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'There is No God in the Temple': Rabindranath Tagore's Poem 'Deeno Daan' Goes Viral a Century Later

Image credits: File photo/Twitter.

Image credits: File photo/Twitter.

A poem by Rabindranath Tagore, written over a century ago, went viral as Prime Minister Narendra Modi laid down the first bricks of the Ram Mandir in Ayodhya.

"It’s not empty, It's rather full of the Royal pride.

You have bestowed yourself, oh King, not the God of this world."

The above lines are a loose translation of India's first Nobel laureate Rabindranath Tagore's poem 'Deeno Daan.' The title of the poem, which can be assumed to mean, 'Donating to the destitute,' has been making the rounds on social media since August 5.

August 5th marked a historic day in India when Prime Minister Narendra Modi laid down the first bricks of the much-contested Ram Mandir in Ayodhya. The ceremony was marked with much fanfare and celebrations. The celebrations were in the middle of a pandemic that has gripped the world. On the same day, deaths from Covid-19 in India crossed the 40,000 mark, the fifth highest in the world, even as the country recorded its biggest single-day surge in fatalities at 918 on Wednesday, with the count crossing 900 for the first time.

Meanwhile, many on social media found parallels between Tagore's poem and the Ram Mandir ceremony.

Posted first on Facebook by Banojyotsna Lahiri, an alumna of Presidency University and JNU, she explained how the poem was written exactly 120 years ago, according to the Bengali calendar.

Tagore's original date mark is at 20th of Shravan, 1307, which happened to fall on August 5th of this year.

The poem talks about a sage, who tells a king that the temple he has built with "two million gold coins," does not have god inside. The king is enraged, calls the sage an atheist, and asks if such a grand temple could be empty. The sage replies that it isn't empty - it's filled with the king's pride.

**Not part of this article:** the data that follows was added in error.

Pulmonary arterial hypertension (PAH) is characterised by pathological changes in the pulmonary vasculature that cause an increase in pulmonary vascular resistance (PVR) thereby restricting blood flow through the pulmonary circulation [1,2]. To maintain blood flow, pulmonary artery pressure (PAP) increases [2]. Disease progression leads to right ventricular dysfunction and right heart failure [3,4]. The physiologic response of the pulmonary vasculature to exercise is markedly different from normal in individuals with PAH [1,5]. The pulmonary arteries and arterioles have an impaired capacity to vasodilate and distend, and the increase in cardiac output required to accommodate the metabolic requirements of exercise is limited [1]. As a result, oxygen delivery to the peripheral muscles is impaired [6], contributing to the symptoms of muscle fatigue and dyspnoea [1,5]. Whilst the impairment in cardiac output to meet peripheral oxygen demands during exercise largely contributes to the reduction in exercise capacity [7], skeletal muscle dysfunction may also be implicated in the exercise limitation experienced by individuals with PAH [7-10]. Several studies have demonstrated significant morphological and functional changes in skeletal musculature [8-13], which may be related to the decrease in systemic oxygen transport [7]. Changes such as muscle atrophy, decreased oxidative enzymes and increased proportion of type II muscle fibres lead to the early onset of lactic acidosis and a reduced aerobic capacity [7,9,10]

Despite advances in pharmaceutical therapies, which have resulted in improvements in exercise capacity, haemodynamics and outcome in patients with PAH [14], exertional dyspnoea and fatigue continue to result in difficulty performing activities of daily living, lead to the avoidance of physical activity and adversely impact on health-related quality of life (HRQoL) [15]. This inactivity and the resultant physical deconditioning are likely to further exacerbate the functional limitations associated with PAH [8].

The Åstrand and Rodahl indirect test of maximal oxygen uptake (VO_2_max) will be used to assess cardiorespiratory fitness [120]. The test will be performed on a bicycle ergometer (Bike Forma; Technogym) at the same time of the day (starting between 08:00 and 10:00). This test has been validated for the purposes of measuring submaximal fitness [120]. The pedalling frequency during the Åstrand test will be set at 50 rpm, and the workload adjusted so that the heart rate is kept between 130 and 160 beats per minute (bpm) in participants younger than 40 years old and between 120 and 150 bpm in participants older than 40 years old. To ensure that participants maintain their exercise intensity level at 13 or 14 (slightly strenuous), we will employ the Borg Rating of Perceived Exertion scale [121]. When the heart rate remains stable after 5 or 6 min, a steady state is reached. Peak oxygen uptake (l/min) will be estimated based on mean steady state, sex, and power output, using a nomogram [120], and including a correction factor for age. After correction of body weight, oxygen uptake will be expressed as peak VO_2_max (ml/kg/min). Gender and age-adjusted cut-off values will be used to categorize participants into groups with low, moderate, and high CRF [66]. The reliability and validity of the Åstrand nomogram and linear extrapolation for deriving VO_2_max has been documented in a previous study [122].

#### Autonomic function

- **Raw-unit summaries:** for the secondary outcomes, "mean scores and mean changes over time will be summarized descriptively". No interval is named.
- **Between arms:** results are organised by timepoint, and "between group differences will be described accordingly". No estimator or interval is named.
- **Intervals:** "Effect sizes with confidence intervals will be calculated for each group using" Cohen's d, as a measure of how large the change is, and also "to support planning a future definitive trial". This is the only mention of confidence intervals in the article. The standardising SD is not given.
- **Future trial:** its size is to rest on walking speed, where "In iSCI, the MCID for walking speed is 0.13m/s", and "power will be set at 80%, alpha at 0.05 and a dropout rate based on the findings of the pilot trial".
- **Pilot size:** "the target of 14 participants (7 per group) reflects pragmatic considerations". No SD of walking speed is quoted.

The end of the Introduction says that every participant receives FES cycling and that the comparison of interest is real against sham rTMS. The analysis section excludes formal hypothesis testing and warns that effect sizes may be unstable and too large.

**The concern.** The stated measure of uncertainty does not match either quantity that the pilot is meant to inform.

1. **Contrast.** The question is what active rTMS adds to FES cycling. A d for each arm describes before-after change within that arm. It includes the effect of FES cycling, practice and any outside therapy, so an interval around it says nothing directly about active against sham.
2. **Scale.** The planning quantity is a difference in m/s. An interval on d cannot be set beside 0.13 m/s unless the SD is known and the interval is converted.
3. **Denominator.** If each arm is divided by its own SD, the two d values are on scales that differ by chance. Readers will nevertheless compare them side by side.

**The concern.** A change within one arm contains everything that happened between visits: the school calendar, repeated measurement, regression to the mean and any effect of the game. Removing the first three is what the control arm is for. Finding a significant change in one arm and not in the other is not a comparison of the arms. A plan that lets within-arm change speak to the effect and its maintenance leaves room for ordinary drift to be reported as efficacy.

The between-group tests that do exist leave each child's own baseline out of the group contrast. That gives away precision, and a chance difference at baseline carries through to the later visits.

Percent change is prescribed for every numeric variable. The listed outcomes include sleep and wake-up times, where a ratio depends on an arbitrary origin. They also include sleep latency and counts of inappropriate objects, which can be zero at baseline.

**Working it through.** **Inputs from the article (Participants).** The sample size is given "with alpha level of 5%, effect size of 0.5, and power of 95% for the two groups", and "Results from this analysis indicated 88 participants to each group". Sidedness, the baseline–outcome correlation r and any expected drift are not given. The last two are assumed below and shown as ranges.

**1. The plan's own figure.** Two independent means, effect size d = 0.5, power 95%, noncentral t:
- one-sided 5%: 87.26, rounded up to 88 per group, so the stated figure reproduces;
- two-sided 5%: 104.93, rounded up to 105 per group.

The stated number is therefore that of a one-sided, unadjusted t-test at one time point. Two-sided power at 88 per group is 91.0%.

The sage then reminds the king it was the wrong time to have spent his riches in building a temple in the same year that the people of his land were struck by a calamity, and came begging at his door, only to be turned away by the king.

The sage also talked about how God communicated his disbelief at the situation, wondering how the same king who "could not provide shelter to his own homeless subjects/Does he really fancy of giving me a home?"

A loose translation of the poem from the original Facebook post is below.

Following this, the poem went viral on social media, with many finding similarities between our times of coronavirus. Many lauded Tagore and pointed out that reading the poem at this time will 'send shivers down your spine'.

'Deeno Daan' is part of Kahini, an anthology of poems by Tagore written in 1900 (Bengali year 1307), according to The Telegraph. The date for the poem, however, cannot be exactly determined, as the Bengali calendar date recorded may be different from the present date, and sometimes the date at the bottom of Tagore's poems isn't accurate.

The poem has gone viral over a century later and that just means one thing: Tagore never gets old.

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